How does Nadine Gordimer denounce Apartheid in this short story? Judging from this text, do you think she uses literature as a political weapon? In Six Feet of the Country, a short story written in 1956, the South-African white author Nadine Gordimer tells the story of a white man and his wife who have to face the cruelty of Apartheid when trying to help one of their employees to bury his brother worthily. At a time when Apartheid was the norm in the South-African society and racism and discrimination were the only ways to behave towards black people, Nadine Gordimer dares in this text to denounce the cruelty and the meaninglessness of a situation accepted by all parts of the population.
Tags: Six feet of the country short story, Six feet of the country by Nadine Gordimer, Six feet of the country analysis
[...] In this way, she points out the ruinous consequences it has on the mentality of both black and white people, and she seems to foresee how difficult it will be to make this situation change. But in feet of the Country”, Nadine Gordimer also uses a different method to denounce Apartheid, letting the reader see its meaninglessness and cruelty through the eyes of the narrator. On the one hand, the white couple has throughout the short-story a very negative judgment on Apartheid and racial discrimination. [...]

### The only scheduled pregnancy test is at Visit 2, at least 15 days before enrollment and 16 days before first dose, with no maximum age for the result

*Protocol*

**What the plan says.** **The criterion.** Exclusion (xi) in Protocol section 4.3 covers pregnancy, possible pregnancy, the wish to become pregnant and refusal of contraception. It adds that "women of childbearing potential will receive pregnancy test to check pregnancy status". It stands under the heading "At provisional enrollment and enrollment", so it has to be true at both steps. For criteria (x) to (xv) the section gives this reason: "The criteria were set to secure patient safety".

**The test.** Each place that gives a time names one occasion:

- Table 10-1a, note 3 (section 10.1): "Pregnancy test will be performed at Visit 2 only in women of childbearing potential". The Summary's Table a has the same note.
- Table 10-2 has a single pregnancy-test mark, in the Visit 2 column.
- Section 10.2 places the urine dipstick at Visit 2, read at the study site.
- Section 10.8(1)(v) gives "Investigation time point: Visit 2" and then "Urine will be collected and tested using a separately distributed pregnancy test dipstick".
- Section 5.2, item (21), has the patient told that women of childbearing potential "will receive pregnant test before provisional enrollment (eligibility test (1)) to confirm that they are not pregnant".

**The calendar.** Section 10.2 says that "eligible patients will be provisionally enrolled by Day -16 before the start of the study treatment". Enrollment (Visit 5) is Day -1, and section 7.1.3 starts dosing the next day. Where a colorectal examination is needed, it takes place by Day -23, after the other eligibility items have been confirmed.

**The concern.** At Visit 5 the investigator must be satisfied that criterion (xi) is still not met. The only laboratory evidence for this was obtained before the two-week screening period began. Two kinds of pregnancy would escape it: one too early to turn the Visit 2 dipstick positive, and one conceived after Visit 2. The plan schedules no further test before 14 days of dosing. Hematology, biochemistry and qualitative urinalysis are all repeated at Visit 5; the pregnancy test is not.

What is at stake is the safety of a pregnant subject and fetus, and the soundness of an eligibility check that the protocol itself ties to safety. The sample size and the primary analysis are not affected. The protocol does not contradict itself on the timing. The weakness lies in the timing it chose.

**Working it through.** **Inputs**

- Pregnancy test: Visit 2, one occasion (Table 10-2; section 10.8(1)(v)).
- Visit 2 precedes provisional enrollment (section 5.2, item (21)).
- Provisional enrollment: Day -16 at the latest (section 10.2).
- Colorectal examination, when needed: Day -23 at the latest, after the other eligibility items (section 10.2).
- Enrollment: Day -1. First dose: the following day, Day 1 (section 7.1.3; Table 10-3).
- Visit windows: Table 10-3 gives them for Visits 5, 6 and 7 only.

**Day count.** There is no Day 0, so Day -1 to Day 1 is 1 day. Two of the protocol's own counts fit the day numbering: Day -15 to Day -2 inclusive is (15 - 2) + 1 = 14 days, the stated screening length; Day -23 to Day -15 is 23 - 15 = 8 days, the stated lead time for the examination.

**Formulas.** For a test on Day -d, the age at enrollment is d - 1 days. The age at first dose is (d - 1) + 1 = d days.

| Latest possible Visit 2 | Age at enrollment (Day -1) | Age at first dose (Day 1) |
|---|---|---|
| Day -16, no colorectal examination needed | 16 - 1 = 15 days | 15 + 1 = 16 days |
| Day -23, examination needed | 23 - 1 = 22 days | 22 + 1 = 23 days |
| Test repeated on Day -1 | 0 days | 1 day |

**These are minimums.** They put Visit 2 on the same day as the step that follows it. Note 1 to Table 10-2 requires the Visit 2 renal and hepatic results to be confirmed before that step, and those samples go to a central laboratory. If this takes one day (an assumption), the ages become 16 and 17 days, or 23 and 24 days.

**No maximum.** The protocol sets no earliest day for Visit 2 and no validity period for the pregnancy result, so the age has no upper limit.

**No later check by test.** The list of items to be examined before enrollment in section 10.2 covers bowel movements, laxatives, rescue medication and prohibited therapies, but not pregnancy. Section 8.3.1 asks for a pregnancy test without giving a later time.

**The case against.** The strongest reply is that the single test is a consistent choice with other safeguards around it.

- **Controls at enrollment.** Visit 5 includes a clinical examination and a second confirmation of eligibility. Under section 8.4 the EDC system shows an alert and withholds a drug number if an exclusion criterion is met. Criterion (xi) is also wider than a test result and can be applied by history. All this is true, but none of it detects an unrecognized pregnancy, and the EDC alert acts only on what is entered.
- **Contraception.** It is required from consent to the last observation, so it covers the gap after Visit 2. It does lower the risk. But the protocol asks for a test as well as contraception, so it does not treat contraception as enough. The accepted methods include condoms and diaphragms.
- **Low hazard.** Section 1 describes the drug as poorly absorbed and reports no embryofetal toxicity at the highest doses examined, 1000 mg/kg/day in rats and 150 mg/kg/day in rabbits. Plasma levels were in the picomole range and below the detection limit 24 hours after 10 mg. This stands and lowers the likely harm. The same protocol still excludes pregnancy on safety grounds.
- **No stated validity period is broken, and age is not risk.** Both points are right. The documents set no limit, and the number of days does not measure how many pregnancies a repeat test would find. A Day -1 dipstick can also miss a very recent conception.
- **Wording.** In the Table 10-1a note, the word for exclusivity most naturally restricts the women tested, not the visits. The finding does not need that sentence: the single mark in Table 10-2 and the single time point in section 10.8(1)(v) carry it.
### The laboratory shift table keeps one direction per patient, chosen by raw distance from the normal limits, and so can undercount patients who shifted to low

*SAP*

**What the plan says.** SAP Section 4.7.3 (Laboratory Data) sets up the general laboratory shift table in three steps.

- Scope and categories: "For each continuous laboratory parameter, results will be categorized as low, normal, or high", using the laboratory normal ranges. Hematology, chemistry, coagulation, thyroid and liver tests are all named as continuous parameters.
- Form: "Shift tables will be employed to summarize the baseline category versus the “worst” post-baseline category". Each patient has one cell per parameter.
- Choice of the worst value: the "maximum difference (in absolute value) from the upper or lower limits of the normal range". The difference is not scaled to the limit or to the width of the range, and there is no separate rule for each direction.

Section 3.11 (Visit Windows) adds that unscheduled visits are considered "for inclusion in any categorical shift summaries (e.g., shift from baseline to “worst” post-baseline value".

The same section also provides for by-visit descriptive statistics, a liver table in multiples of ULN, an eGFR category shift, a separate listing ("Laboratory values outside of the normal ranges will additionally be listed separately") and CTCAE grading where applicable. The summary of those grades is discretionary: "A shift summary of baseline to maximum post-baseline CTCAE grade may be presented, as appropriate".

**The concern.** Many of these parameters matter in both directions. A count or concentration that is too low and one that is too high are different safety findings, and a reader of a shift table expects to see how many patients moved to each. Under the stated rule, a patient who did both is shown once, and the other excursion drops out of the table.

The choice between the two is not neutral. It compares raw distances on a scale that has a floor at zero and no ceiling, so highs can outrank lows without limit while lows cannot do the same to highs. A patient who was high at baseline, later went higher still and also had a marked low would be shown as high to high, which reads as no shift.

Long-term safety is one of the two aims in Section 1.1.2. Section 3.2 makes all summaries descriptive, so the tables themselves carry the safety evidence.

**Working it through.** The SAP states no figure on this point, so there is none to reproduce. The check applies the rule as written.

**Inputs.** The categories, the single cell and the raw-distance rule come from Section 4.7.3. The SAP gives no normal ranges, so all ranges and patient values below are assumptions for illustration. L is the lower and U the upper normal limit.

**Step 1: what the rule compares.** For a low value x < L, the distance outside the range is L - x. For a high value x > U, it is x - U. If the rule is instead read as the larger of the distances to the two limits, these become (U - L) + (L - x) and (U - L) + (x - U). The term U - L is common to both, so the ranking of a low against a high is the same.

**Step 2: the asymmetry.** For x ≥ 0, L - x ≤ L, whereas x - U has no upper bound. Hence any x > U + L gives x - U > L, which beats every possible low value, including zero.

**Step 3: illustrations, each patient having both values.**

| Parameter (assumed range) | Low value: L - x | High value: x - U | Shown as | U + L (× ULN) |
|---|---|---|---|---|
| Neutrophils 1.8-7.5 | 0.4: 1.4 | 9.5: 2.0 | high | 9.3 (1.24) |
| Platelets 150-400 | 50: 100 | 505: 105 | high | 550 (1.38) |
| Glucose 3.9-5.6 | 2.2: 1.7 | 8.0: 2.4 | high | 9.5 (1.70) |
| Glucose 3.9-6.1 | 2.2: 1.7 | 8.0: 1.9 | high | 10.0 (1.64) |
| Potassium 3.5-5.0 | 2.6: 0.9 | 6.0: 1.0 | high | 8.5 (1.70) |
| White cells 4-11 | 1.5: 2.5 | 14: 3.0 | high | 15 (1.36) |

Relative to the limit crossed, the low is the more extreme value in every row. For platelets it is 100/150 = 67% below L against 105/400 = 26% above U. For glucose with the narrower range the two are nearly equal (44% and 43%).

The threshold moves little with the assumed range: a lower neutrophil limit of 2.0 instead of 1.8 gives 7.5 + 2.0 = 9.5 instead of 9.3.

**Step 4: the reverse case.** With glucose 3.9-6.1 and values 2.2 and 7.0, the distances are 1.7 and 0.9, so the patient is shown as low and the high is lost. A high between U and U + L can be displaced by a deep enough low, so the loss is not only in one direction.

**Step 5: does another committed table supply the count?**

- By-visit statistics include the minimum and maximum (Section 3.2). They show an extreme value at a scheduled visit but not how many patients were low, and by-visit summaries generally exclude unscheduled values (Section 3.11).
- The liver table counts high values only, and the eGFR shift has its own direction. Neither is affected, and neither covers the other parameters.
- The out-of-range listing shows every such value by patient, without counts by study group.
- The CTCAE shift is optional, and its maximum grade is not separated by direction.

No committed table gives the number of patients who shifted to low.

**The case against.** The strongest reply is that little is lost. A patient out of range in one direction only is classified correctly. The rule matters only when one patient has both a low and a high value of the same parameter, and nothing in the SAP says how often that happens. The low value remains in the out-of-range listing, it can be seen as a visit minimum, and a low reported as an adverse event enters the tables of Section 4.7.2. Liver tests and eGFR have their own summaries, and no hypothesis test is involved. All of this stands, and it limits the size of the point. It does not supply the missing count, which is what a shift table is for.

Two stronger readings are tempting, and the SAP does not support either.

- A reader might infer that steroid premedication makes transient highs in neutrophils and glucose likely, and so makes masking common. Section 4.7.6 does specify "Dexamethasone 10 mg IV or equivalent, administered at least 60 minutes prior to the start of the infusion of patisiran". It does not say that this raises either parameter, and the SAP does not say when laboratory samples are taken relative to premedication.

[...] Moreover, the fact that the narrator and his wife are particularly startled” when Petrus comes knocking at their window in the middle of the night underlines their total confidence in their employees. The attitude of Lerice, who is “almost offended with [Petrus], almost hurt.”(p. 11) when she learns that the black employees hid an ill man for several days without having said anything to them proves how she hoped to have normal, confident relations with her servants. It is also very interesting to notice that this attitude is reflected in the way the narrator relates the story. [...]
[...] Eventually, the reaction of the health authorities when they learn that they did not give Petrus the right corpse, and over all the remark of the mortuary employee at the end of the story saying, when the narrator tries to find the corpse of Petrus' brother again: “there are so many black faces surely one will shows the indifference and the scorn of the South African society towards blacks. Through this short story, Nadine Gordimer intends, in 1956, that is to say at a time when Apartheid was common sense accepted by almost everybody, to make her readers aware of the dangerousness, the cruelty and the absurdity of this regime. It is in my view really important for readers from the 21st century [...]
[...] Their fear of white people is also visible through their silent and unconfident attitude whenever they do something wrong, as the narrator remarks that boys stood around as they do in the kitchen when it is discovered that someone has broken a dish uncooperative, silent” (p10). This attitude simply proves the atmosphere of fear in which the black employees live despite the attitude of their bosses. But this feeling of inferiority goes even further, and the narrator relates the behavior of Petrus when he announces to him that the corpse of his brother has already been buried so that it is impossible to get it back: just kept on looking at me, out of his knowledge that white men have everything, can do anything; if they don't, it is because they won't.” (p.13). [...]
using our reader.